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    Please use this identifier to cite or link to this item: http://nccur.lib.nccu.edu.tw/handle/140.119/98102

    Title: 發中國家參與WTO談判之結盟考量與議題策略—以1999-2001觀光立法推動為例
    Other Titles: Coalition Considerations and Issue Strategies of Developing Countries in WTO Negotiations – with 1999-2001 GATS law making efforts as an example
    Authors: 周旭華
    Chou, Hsu-hua
    Keywords: 世界貿易組織;立法;談判;策略;結盟;議題切割;觀光
    WTO;law making;negotiation;strategy;coalition;issue separation;tourism
    Date: 2008-07
    Issue Date: 2016-06-20 16:37:10 (UTC+8)
    Abstract: 本文在既有研究文獻的基礎上,預設開發中國家在WTO下推動國際立法應有結盟之考量。進而以2000年至2001年開發中國家推動觀光立法為例,探求開發中國家推動WTO立法,其提案內容中的議題策略,特別是議題包裹之切割,對於爭取立法結盟中之重要性,並謀求解決問題之道。從「相互利益」的角度觀察,可知議題策略不當,乃是妨礙其建立有效結盟的主因之一。1999-2001推動GATS觀光附件立法的原始提案國,其所追求的核心利益-防止經濟漏失,以及所採取的主要方法--觀光競爭防護,本非印度、巴西等開中大國所反對。因此,假如其提案內容能對議題進行切割,僅保留核心主張中能為印度接受的部分,例如聚焦於「觀光競爭防護」的雙邊或複邊立法,或可化解爭取印度加入結盟之障礙,而能在最有利的時機善用結盟,使立法大有進展。
    Based on previous literatures, this paper presumes that coalition building is a strategic necessity that developing countries must put into consideration in their effort of proposing international law making. By taking the 2000-2001 GATS tourism law making efforts as the case of study, this paper identifies the significance of issue strategy, particularly issue separation, of proposals made by developing countries in the WTO to the effective formation of a law making coalition and the strive for dispute settlement. Observing from a “mutual interest” point of view, an inappropriate issue strategy can be identified easily as one of the main causes of hindrance to the formation of an effective coalition. Large countries such as India, Brazil, and China were not against the core interest of “preventing economic loss”, as well as the primary scheme of “competitive safeguard for tourism,” as proposed by the original sponsor country in its 1999-2001 GATS tourism law making efforts. Therefore, if issue separation had been applied to the contents of that proposal, retaining the portions acceptable by India, such as focusing on bilateral or multilateral legislation on “competitive safeguard for tourism,” probably could have prompted India to join the coalition at a favorable timing to result in a significant progress in the law making process.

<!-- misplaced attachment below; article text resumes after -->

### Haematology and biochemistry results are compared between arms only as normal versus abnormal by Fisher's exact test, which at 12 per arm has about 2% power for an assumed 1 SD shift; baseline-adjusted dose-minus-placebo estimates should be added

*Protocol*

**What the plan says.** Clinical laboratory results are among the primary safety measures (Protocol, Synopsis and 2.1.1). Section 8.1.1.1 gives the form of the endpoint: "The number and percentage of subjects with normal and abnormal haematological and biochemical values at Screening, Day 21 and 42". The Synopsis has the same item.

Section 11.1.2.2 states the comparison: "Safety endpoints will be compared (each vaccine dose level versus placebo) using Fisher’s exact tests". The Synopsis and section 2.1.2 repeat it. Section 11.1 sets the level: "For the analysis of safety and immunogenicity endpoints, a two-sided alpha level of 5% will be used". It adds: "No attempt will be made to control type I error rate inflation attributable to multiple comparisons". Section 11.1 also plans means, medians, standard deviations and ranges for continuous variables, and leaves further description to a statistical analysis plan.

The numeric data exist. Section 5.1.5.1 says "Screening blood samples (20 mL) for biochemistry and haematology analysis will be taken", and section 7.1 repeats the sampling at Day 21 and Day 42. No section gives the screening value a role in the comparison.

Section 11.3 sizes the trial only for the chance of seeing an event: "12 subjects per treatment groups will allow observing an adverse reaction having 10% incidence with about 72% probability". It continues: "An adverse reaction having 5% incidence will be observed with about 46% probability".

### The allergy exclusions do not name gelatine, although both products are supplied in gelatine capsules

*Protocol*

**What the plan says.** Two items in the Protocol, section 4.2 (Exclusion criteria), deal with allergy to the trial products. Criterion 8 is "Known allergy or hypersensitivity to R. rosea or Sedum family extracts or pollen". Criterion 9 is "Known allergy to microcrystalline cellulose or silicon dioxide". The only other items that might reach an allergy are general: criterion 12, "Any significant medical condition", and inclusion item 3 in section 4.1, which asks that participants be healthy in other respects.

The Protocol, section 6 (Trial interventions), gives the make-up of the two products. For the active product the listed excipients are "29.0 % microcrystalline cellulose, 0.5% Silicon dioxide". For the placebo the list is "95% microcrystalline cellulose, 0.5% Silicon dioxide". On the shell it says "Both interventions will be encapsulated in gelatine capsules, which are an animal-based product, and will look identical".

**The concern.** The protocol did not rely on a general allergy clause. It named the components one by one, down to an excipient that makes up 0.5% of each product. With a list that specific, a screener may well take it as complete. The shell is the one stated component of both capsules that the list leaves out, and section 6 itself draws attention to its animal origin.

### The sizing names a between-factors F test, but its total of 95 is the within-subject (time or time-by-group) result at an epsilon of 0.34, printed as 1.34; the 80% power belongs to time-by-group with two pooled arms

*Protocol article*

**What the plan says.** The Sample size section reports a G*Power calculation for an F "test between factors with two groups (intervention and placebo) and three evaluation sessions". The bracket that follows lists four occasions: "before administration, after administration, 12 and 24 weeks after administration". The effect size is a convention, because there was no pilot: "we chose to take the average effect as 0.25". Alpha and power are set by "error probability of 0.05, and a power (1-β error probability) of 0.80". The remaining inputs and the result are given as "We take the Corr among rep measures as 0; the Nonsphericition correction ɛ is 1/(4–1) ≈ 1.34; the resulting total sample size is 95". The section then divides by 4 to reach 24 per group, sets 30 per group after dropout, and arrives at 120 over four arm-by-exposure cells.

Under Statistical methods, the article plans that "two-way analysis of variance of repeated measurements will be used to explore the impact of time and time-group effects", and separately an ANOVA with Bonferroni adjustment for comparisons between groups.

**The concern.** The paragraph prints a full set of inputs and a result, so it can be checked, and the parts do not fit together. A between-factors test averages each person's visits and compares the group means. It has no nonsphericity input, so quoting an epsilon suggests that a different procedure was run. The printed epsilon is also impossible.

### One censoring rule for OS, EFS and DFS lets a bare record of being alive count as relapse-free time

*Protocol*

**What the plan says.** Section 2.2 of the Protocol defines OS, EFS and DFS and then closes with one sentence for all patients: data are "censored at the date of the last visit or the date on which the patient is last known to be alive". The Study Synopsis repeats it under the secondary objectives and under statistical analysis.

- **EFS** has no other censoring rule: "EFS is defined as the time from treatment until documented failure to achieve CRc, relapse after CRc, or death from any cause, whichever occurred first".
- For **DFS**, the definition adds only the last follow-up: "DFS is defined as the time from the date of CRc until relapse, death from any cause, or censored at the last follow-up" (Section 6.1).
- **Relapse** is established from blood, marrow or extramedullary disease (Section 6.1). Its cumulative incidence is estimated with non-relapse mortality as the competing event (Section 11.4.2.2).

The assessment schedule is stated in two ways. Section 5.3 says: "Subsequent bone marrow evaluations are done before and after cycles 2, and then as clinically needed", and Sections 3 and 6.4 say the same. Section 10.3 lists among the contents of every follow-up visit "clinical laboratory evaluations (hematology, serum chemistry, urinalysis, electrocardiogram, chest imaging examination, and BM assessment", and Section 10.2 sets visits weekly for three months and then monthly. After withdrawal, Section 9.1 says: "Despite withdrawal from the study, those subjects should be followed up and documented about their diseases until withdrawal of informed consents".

Relation: 國際關係學報, 26, 17-47
    Journal of international relations
    Data Type: article
    Appears in Collections:[國際關係學報] 期刊論文

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